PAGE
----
If you will follow My decrees and observe My commandments and perform them;
then I will provide your rains in their time and the land will give its
produce and the tree of the field will give its fruit. Your threshing will
last until the vintage and the vintage will last until the sowing; you will
eat your bread to satiety and you will dwell securely in the land. (Vayikra
“A righteous person eats to satisfy his soul, but the belly of the wicked
shall feel want.” (Mishlei 13:25)
In this idyllic portrait of how harmonious life might be when the entire
Jewish Nation is in concert with the Mitzvos of HASHEM a shower of material
bounty is assured. What does it mean, “You will eat your bread to satiety”?
Is it a pledge of plenty, or alternately, is it a sensation of satisfaction-
of having enough? How can that be guaranteed?
Rashi takes a position that by eating even a little, the bread in the
stomach will carry the blessing of being satisfying. The Sifse’ Chachamim
explains the necessity of Rashi’s approach. Since the verse immediately
preceding this already promised an abundance of produce, what then is the
novelty of stating that “you will eat your bread to satiety”?
King Solomon boldly states, “A lover of money will never be satisfied with
money…” (Koheles 5:9) The Midrash counters the concept that a “lover of
money will not be satisfied with money” with the odd claim, “one who loves
Torah will not be satisfied with Torah” and “the lover of Mitzvos will not
be satisfied with Mitzvos”. What does that mean?
I heard a beautiful explanation of the intent of the Midrash. Our sages wish
to convey that because man is essentially a G-dly creature with a Divine
spark buried within he has an endless capacity; a bottomless pit seeking to
be filled by something. Whatever that something is it can never effectively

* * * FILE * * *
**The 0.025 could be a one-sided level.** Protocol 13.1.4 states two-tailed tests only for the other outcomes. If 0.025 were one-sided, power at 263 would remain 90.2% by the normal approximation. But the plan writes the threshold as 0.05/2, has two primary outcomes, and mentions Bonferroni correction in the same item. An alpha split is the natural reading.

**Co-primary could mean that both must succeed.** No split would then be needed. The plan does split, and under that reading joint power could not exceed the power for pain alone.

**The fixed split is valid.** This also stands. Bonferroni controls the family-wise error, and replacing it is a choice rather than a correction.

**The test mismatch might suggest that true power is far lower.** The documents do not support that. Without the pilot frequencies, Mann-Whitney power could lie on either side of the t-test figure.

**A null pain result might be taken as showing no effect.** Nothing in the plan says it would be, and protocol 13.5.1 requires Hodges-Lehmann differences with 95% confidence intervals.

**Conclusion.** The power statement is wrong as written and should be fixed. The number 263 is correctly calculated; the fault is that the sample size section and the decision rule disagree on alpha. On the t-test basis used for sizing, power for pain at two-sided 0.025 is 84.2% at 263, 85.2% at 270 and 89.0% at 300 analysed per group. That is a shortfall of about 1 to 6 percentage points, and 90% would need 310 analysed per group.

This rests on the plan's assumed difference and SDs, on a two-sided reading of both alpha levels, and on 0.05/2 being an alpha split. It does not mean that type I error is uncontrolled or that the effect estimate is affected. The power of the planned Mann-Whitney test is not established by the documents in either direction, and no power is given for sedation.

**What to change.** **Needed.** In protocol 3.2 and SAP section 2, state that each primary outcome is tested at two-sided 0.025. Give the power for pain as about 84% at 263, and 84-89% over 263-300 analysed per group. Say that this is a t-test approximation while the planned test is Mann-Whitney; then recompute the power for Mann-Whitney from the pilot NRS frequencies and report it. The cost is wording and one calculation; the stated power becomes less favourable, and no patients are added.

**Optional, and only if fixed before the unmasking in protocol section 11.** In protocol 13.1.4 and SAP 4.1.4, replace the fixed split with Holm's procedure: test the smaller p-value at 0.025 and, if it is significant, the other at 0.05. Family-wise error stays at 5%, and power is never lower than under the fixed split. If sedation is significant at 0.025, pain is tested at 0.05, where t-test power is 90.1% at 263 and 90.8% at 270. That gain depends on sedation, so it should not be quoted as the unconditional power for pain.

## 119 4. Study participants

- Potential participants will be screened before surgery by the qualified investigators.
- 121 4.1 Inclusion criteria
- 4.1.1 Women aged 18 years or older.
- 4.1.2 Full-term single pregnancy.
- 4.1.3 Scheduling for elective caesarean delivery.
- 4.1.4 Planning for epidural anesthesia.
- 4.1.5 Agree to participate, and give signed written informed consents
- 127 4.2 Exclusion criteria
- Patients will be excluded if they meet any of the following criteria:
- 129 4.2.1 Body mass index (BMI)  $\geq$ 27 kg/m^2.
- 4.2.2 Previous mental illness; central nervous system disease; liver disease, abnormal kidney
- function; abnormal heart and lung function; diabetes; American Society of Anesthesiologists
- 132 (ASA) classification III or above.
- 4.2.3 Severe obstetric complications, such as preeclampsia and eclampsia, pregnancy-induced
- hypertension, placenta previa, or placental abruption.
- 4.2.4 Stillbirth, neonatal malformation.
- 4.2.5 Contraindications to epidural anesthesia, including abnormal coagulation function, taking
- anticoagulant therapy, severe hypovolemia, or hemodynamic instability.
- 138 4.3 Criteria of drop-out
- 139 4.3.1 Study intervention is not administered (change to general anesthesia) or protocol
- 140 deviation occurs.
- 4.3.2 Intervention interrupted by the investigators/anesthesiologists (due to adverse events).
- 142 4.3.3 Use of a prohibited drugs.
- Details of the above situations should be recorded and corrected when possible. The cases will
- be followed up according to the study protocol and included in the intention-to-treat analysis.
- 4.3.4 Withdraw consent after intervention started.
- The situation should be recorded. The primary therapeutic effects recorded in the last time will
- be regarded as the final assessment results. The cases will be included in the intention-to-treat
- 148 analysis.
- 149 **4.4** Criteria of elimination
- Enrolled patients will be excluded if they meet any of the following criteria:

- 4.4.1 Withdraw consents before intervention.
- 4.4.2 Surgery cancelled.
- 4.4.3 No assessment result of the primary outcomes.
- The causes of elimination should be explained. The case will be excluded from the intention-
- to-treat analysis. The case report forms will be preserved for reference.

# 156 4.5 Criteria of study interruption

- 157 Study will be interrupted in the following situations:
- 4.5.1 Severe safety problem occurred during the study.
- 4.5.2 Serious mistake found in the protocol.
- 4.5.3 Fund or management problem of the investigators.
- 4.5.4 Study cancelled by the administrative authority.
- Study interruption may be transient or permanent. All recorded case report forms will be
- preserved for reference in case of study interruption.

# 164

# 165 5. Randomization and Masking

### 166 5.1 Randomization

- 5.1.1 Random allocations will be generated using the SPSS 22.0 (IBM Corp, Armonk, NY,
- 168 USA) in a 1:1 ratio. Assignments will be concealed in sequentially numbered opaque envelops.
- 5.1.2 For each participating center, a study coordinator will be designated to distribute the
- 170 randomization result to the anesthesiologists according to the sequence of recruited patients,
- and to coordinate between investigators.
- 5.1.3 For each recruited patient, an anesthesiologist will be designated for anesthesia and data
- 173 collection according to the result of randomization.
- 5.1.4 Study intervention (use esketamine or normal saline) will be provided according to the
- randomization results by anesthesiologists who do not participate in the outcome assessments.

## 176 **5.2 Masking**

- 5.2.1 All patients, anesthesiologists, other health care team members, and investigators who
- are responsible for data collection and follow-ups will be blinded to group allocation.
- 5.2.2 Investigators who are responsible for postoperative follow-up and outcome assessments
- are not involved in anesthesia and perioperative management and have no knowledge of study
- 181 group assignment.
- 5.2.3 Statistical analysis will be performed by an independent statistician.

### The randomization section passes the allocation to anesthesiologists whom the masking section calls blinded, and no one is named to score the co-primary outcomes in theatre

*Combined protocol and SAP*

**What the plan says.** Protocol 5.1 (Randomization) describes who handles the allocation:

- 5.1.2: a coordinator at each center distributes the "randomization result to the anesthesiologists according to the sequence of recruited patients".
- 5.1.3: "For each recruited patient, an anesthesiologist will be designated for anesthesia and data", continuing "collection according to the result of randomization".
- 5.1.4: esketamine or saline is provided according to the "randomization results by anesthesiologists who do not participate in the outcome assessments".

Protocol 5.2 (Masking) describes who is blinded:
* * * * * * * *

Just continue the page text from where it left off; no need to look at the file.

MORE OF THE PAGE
fill that that void. If it’s money and cars and food or whatever in the
material spectrum it can never sufficiently scratch that deep and infinite
itch. Even if the pursuit, the goal is for Torah and for Mitzvos the
appetite grows with the consumption. This is a positive rather than a
negative form of frustration. The struggle though is unavoidable.
Psychologist Carl Jung had stated, “During the past thirty years, people
from all the civilized countries have consulted me. I have treated many
hundreds of patients. Among all my patients in the second half of life- that
is to say over thirty-five- there has not been one whose problem in the last
resort was not that of finding a religious outlook on life. It is safe to
say that everyone of them fell ill because he had lost that which the living
religions of every age have given to their followers, and none of them has
been really healed who did not regain his religious outlook.”
As with the wind pipe and the food pipe – whenever one opens the other
closes, so too when one’s sole ambition is to learn Torah, fulfill Mitzvos,
and move ever closer to G-d, the lures of this world lose their luster and
satisfaction can more easily be achieved. When the spirit is deprived then
the endless appetite for swallowing things is turned on and then no plate
can be big or full enough to fill that void.